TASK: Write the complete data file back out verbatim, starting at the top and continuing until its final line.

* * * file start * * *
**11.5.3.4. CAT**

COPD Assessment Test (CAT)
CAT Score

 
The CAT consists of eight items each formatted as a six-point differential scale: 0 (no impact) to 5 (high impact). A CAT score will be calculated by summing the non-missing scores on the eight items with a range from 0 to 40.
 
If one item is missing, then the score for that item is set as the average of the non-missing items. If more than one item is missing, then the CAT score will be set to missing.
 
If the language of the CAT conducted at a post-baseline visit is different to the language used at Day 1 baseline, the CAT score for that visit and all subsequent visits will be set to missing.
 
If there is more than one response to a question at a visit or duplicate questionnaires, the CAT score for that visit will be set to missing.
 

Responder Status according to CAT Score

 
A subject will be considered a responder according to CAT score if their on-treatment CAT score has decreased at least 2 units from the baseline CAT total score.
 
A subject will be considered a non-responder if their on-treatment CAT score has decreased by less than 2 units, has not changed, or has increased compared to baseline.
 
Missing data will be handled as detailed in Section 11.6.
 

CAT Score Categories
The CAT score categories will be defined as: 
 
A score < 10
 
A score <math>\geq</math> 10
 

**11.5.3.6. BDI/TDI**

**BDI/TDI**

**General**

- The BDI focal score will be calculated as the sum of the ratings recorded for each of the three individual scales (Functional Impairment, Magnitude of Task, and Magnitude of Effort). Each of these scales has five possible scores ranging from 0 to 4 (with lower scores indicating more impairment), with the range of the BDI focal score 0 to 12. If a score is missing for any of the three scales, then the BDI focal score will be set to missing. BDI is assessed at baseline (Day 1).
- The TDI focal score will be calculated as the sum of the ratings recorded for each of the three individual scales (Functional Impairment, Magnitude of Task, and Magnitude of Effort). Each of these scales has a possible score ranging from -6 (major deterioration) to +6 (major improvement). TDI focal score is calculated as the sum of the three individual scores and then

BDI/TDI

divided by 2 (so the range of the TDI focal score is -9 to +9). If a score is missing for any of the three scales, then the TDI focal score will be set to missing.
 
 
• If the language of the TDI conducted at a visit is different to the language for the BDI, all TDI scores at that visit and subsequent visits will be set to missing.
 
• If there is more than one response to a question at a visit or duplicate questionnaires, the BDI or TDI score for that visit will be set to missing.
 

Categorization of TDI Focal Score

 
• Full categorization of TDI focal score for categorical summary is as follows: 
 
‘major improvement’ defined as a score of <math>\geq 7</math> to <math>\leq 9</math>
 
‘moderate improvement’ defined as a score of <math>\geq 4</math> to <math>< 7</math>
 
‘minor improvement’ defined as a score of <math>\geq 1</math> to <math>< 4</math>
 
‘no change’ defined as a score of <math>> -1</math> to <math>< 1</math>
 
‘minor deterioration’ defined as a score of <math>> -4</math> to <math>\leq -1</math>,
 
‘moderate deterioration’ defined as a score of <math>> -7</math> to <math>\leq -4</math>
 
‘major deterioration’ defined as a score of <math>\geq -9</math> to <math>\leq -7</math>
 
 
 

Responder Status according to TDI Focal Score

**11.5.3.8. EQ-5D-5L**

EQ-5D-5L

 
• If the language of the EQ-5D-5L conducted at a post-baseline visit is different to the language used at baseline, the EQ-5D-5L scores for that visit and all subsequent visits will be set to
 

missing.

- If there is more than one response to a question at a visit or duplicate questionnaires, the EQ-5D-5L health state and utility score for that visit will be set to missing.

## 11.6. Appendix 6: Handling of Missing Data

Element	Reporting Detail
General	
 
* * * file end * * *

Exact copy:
**11.5.3.4. CAT**

COPD Assessment Test (CAT)
CAT Score

 
The CAT consists of eight items each formatted as a six-point differential scale: 0 (no impact) to 5 (high impact). A CAT score will be calculated by summing the non-missing scores on the eight items with a range from 0 to 40.
 
If one item is missing, then the score for that item is set as the average of the non-missing items. If more than one item is missing, then the CAT score will be set to missing.
 
If the language of the CAT conducted at a post-baseline visit is different to the language used at Day 1 baseline, the CAT score for that visit and all subsequent visits will be set to missing.
 
If there is more than one response to a question at a visit or duplicate questionnaires, the CAT score for that visit will be set to missing.
 

Responder Status according to CAT Score

 
A subject will be considered a responder according to CAT score if their on-treatment CAT score has decreased at least 2 units from the baseline CAT total score.
 
A subject will be considered a non-responder if their on-treatment CAT score has decreased by less than 2 units, has not changed, or has increased compared to baseline.
 
Missing data will be handled as detailed in Section 11.6.
 

CAT Score Categories
The CAT score categories will be defined as: 
 
A score < 10
 
A score <math>\geq</math> 10
 

**11.5.3.6. BDI/TDI**

**BDI/TDI**

**General**

- The BDI focal score will be calculated as the sum of the ratings recorded for each of the three individual scales (Functional Impairment, Magnitude of Task, and Magnitude of Effort). Each of these scales has five possible scores ranging from 0 to 4 (with lower scores indicating more impairment), with the range of the BDI focal score 0 to 12. If a score is missing for any of the three scales, then the BDI focal score will be set to missing. BDI is assessed at baseline (Day 1).
- The TDI focal score will be calculated as the sum of the ratings recorded for each of the three individual scales (Functional Impairment, Magnitude of Task, and Magnitude of Effort). Each of these scales has a possible score ranging from -6 (major deterioration) to +6 (major improvement). TDI focal score is calculated as the sum of the three individual scores and then

BDI/TDI

divided by 2 (so the range of the TDI focal score is -9 to +9). If a score is missing for any of the three scales, then the TDI focal score will be set to missing.
 
 
• If the language of the TDI conducted at a visit is different to the language for the BDI, all TDI scores at that visit and subsequent visits will be set to missing.
 
• If there is more than one response to a question at a visit or duplicate questionnaires, the BDI or TDI score for that visit will be set to missing.
 

Categorization of TDI Focal Score

 
• Full categorization of TDI focal score for categorical summary is as follows: 
 
‘major improvement’ defined as a score of <math>\geq 7</math> to <math>\leq 9</math>
 
‘moderate improvement’ defined as a score of <math>\geq 4</math> to <math>< 7</math>
 
‘minor improvement’ defined as a score of <math>\geq 1</math> to <math>< 4</math>
 
‘no change’ defined as a score of <math>> -1</math> to <math>< 1</math>
 
‘minor deterioration’ defined as a score of <math>> -4</math> to <math>\leq -1</math>,
 
‘moderate deterioration’ defined as a score of <math>> -7</math> to <math>\leq -4</math>
 
‘major deterioration’ defined as a score of <math>\geq -9</math> to <math>\leq -7</math>
 
 
 

Responder Status according to TDI Focal Score

**11.5.3.8. EQ-5D-5L**

EQ-5D-5L

 
• If the language of the EQ-5D-5L conducted at a post-baseline visit is different to the language used at baseline, the EQ-5D-5L scores for that visit and all subsequent visits will be set to
 

missing.

- If there is more than one response to a question at a visit or duplicate questionnaires, the EQ-5D-5L health state and utility score for that visit will be set to missing.

## 11.6. Appendix 6: Handling of Missing Data

Element	Reporting Detail
General	
 